Information Theory. DNA is a code. It contains information that must be transmitted and interpreted. The components of DNA, nucleotides, exist as four “letters” which are guanine, adenine, thynine, and cytosine. The reason that we can call DNA information is that these four letters have no inherent attraction to each other to compose the patterns that we recognize today as having purposeful code within.
If you think of it like the little plastic letters with magnets on the back, where kids can put words up on the refrigerator door, you can understand the relationship that these DNA letters have towards one another. In the same way that the plastic toy letters do not have any chemical, magnetic, or other reason to arrange themselves in any particular order, the DNA letters have no reason to arrange themselves in the specific patterns necessary for living things to be coded and reproduced. Without someone specifically arranging the letters to have meaning to the reader (in the case of DNA, the reader would be RNA). The plastic, magnetic letters are attracted to metal objects, but they are not chemically or magnetically predisposed to a particular arrangement, and we find this same situation for DNA letters.
As a novice software engineer and experienced database administrator, I understand that complex codes for programs must be planned and implemented by intelligent programmers.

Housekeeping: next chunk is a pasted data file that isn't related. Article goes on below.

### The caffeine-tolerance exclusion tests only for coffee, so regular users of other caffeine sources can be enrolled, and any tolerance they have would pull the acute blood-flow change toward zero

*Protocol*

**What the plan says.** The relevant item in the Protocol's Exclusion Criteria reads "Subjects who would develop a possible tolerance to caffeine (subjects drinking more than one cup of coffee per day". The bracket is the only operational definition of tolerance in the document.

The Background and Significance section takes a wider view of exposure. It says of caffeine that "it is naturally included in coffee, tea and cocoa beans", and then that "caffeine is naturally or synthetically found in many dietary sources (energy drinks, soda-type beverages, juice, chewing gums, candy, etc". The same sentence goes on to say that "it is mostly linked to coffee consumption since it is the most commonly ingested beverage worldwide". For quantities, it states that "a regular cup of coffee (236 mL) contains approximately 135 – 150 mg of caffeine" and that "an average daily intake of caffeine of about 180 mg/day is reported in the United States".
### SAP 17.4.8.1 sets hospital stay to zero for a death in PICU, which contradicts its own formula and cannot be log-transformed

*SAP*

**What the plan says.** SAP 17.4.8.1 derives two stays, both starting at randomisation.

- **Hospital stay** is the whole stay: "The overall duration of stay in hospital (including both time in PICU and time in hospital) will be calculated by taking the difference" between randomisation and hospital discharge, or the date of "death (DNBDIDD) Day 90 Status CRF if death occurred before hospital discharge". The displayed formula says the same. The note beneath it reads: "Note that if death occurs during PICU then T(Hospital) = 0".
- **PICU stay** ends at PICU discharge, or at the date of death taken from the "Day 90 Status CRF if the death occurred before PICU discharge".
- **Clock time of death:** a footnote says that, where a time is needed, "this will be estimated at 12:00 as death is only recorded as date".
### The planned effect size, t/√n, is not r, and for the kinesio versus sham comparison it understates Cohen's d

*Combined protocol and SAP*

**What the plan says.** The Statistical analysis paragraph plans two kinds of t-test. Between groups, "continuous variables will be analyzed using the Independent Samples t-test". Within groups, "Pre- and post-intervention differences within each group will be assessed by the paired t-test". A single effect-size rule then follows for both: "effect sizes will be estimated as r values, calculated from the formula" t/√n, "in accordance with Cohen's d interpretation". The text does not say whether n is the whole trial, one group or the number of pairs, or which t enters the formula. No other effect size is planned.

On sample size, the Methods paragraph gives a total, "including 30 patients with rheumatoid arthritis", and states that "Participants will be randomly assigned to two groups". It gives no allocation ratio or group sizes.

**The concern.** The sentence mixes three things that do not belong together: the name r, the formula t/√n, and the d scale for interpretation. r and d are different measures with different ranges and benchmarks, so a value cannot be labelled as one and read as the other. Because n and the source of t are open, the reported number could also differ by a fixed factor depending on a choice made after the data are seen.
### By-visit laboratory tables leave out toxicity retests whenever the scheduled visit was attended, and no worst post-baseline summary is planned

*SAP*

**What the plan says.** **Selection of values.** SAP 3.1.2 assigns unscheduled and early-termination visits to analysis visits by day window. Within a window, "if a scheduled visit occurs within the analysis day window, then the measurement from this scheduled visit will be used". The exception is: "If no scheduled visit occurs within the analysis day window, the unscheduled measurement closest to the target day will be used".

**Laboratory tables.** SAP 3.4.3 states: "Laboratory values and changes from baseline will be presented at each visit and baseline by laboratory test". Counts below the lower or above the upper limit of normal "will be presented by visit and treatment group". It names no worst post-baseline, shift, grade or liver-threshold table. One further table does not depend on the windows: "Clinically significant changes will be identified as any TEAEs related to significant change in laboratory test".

This small code sample pulls information out of an ANSI-compliant relational database:
SELECT Name, EmployeeID, BirthDate FROM EmployeeTable WHERE HireDate > ’09-17-2014′;
The compiler would generate an error were this code to change to either of these:
SELEKT Name, EmployeeID, BirthDate FROM EmployeeTable WHERE HireDate > ’09-17-2014′;
SELECT SELECT Name, EmployeeID, BirthDate FROM EmployeeTable WHERE HireDate > ’09-17-2014′;
I would not expect that copying one of my programs over and over millions of times would generate new code that would perfectly complement the existing code. If any changes to the code were to happen because of an error or duplication during copying, I would expect the code to be broken. But this same logic is used by evolutionary thinkers to say that through copying mistakes in DNA, new traits are acquired by organisms that were previously unknown.
Music is another form of information. Would you expect that copying sheet music over and over millions of times would result in perfectly timed bridges to new verses, or would you expect the sheet music to become muddled and unreadable?
How about digital music? Would you expect the copying of mp3 files over and over millions of times to seamlessly add complimentary notes, chords, or verses? Neither should we accept the assumptions of evolutionists that random mutations will create new features in creatures.
UPDATE: Despite their commitment to Deep Time, the science presented by the Discovery Institute in the article and twenty minute video are fantastic. In it, they show how information cannot be generated without intelligent guidance and that random processes destroy information.
[Dr. Axe’s] experiments [while working at Cambridge University] enabled him to estimate that for every DNA sequence that generates a short functional protein of just 150 amino acids in length, there are 10 to the 77th amino acid arrangements that will not fold into a stable three-dimensional protein structure capable of performing that biological function.
One correct sequence for every 10 to the 77th power incorrect sequences!…
To put this in perspective, keep in mind there are only 10 to the 65th atoms in the entire Milky Way galaxy.
Keep in mind that the number, 10^77, is the number for finding a SINGLE protein, so to find the proteins for all of life would require far more and larger numbers. The case for naturalistic evolution is slain by mathematics.